The Bill also gives the UK Government a direct role in overseeing the work of the Commission, setting political funding rules and regulating their opponents.

The letter said: “It is our firm and shared view that the introduction of a Strategy and Policy Statement – enabling the Government to guide the work of the Commission – is inconsistent with the role that an independent electoral commission plays in a healthy democracy. This independence is fundamental to maintaining confidence and legitimacy in our electoral system.

“If made law, these provisions will enable a government in the future to influence the Commission’s operational functions and decision-making. This includes its oversight and enforcement of the political finance regime, but also the advice and guidance it provides to electoral administrators, parties and campaigners, and its work on voter registration...

“The Statement has no precedent in the accountability arrangements of electoral commissions in other comparable democracies, such as Canada, Australia or New Zealand. Indeed, the Code of Good Practice in Electoral Matters of the Venice Commission, of which the UK is a member, states that ‘Only transparency, impartiality and independence from political motivated manipulation will ensure proper administration of the election process “.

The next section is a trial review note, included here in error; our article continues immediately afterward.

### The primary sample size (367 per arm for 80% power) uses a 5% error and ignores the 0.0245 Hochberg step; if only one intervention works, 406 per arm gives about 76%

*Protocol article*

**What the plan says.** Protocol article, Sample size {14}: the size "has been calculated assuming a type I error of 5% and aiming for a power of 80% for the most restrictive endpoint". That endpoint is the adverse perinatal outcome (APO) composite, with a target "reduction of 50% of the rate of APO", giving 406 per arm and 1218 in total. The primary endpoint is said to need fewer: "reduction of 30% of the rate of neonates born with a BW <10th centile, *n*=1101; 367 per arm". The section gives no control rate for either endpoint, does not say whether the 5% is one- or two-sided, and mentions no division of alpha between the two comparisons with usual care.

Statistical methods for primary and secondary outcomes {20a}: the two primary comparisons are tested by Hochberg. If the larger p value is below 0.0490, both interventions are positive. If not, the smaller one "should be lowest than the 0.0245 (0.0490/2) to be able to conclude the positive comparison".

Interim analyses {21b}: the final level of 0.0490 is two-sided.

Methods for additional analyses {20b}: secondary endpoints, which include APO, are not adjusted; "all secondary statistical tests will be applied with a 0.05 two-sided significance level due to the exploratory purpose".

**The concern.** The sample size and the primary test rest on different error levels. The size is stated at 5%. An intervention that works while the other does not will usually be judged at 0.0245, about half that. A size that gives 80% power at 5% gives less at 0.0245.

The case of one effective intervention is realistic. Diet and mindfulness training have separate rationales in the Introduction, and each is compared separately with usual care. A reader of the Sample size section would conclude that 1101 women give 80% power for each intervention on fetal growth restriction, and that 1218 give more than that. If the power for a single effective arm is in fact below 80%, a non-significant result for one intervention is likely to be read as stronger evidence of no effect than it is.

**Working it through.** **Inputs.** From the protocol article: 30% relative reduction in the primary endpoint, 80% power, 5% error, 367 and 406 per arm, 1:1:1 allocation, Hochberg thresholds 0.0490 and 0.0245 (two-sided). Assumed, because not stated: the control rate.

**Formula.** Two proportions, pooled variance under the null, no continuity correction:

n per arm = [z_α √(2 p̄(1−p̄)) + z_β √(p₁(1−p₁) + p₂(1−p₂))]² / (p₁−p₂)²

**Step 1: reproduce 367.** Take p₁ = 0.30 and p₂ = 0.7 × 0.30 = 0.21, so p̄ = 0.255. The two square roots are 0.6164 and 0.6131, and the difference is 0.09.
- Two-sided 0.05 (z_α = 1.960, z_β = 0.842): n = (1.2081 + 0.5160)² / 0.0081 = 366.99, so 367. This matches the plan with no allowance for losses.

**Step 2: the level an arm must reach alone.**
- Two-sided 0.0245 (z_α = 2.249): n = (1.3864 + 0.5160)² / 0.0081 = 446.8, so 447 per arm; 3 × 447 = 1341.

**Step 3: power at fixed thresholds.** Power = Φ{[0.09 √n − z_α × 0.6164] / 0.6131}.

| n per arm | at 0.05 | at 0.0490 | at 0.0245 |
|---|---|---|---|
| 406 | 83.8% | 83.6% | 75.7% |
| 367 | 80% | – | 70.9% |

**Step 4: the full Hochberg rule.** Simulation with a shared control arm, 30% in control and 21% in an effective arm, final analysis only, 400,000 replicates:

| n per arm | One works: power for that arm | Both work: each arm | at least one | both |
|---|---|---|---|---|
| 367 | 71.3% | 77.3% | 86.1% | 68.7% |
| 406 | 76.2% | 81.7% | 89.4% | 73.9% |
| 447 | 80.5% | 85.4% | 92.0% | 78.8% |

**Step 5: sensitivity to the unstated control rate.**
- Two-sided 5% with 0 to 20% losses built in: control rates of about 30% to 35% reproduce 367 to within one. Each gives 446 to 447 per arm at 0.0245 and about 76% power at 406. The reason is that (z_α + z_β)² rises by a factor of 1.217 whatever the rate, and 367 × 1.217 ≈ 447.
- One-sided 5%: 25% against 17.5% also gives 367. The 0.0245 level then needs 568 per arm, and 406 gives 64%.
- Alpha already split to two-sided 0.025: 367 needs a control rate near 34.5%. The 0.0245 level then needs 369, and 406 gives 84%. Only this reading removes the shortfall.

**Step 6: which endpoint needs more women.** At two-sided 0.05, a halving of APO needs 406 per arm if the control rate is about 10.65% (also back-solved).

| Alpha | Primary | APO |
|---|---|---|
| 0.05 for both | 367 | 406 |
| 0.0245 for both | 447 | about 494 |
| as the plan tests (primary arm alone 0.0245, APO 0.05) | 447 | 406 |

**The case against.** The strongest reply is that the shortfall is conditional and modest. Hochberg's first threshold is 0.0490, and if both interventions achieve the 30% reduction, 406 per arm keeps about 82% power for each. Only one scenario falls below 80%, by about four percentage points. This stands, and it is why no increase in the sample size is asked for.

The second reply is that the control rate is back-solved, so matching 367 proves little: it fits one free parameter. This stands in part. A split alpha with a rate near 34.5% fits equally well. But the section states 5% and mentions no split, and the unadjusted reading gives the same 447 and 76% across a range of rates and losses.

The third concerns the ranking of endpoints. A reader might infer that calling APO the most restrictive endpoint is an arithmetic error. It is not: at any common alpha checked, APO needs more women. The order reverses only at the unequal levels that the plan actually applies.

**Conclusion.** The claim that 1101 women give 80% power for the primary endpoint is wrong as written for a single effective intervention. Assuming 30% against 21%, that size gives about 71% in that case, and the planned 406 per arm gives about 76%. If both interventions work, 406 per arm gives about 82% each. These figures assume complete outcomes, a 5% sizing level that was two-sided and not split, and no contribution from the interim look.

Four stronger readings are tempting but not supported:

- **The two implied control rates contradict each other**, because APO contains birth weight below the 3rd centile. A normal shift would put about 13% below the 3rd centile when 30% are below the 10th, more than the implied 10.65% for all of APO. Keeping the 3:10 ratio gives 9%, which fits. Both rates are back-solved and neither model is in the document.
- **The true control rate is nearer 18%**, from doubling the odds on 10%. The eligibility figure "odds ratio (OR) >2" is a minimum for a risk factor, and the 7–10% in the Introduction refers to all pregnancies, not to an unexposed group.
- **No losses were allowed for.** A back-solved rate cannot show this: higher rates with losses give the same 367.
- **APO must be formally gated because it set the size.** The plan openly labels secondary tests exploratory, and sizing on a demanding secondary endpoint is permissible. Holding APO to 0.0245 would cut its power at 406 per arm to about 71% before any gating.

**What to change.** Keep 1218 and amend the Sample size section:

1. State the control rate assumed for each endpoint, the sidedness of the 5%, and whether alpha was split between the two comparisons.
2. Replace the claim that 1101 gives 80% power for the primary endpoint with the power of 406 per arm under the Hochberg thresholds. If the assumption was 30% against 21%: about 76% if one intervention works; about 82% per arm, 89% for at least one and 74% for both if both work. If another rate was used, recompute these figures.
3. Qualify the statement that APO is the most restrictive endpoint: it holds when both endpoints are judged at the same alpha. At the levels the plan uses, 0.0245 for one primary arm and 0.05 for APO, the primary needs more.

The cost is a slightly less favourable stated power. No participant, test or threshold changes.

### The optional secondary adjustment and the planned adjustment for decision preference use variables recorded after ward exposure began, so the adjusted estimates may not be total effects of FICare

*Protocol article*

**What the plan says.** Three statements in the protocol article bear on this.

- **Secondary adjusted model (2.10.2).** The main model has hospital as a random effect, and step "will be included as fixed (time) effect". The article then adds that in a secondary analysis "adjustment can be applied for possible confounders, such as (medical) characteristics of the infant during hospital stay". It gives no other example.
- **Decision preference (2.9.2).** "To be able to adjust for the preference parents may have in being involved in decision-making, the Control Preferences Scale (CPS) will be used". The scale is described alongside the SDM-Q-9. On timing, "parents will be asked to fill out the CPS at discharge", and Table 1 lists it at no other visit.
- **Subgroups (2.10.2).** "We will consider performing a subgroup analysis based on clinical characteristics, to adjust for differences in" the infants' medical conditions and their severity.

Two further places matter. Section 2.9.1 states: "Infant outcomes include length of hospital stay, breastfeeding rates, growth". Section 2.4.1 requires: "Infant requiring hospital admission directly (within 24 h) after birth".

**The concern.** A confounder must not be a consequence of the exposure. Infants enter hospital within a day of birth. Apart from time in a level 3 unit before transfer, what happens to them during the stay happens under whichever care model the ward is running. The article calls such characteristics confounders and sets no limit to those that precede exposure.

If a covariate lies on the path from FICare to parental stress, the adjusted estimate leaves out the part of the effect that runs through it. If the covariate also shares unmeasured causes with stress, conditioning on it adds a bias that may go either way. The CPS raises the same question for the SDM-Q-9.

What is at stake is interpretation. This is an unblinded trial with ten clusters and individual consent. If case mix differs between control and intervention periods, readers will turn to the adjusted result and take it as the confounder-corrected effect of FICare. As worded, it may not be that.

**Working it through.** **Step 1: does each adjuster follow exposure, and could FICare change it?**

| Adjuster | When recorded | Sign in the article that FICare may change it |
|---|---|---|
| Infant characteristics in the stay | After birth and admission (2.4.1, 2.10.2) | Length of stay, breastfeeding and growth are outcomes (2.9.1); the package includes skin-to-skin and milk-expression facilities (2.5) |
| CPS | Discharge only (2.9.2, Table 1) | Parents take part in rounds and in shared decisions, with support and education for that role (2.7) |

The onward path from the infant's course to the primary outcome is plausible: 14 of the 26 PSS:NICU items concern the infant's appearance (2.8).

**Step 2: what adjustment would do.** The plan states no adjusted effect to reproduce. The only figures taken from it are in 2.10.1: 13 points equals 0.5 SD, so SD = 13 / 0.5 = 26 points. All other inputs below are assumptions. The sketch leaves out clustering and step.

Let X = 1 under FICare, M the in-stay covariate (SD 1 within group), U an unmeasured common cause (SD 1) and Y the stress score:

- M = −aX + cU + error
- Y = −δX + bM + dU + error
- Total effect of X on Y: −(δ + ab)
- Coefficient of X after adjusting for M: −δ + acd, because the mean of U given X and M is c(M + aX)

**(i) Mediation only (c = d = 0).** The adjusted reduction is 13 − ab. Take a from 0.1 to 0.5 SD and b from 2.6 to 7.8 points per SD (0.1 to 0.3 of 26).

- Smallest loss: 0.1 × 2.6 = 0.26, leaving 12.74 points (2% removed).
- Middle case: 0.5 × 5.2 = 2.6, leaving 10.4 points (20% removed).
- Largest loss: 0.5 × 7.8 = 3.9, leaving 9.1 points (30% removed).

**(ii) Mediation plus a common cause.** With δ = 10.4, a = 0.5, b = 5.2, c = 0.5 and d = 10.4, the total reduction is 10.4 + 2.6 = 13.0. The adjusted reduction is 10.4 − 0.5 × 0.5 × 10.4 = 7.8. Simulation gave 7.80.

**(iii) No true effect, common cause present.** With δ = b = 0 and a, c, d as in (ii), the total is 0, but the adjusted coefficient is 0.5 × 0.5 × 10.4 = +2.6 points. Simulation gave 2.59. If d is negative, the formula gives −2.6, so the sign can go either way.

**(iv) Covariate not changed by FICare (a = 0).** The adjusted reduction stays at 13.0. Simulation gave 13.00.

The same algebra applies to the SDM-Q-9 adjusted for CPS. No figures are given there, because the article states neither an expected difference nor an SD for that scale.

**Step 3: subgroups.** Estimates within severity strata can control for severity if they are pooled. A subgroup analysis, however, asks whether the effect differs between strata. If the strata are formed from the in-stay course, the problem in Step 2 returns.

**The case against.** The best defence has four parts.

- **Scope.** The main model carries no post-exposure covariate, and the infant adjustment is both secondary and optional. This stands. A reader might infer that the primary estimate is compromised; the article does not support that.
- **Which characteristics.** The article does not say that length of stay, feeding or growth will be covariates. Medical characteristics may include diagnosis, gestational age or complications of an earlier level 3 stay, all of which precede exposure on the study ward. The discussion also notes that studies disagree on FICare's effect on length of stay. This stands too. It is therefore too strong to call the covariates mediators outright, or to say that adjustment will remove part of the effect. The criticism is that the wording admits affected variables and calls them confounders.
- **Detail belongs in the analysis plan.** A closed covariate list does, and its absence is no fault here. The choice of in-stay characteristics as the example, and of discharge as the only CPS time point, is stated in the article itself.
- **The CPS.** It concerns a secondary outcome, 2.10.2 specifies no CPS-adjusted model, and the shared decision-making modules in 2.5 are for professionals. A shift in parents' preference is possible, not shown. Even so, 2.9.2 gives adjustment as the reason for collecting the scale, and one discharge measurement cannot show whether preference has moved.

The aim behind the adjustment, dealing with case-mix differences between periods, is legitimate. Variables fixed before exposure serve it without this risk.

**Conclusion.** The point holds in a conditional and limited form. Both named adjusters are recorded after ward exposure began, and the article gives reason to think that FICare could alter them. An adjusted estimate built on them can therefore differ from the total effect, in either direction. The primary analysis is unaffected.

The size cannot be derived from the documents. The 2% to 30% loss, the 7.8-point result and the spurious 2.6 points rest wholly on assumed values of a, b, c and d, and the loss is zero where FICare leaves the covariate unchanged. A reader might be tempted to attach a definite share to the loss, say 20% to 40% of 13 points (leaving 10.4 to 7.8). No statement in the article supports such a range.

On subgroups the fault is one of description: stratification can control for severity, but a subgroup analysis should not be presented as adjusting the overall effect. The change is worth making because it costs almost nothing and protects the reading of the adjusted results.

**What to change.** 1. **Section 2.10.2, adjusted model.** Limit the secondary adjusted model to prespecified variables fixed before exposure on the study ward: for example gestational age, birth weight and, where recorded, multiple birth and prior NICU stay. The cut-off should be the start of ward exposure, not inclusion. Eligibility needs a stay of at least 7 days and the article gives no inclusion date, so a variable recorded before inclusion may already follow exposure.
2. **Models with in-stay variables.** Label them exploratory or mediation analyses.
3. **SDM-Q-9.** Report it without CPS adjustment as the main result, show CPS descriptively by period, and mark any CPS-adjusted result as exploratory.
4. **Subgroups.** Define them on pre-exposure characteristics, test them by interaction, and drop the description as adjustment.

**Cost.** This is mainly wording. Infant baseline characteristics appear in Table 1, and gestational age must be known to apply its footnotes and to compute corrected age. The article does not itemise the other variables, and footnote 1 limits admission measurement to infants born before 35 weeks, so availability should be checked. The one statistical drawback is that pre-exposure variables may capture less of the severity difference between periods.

Independence is the only way to protect Scotland's democracy

The Elections BIll is another example of the UK Government diverging from the principles and standards that democratic countries abide by.

We have seen the Conservative Government pack the House of Lords with donors and cronies. It is threatening the independence of the judiciary, placing its own supporters on the boards of public institutions and attacking the rights of immigrants and the right to protest.

Now it is attempting to interfere with the electoral process. There is almost no evidence of electoral fraud. Imposing voter ID rules is a clear attempt to suppress the votes of certain classes of people who are unlikely to vote Conservative. 

The Scottish Government is powerless to refuse to stop voter ID being imposed in general elections. It may be able to mitigate this by giving people free access to an acceptable form of voter ID. But in the longer term, independence is the only way to protect democracy in Scotland.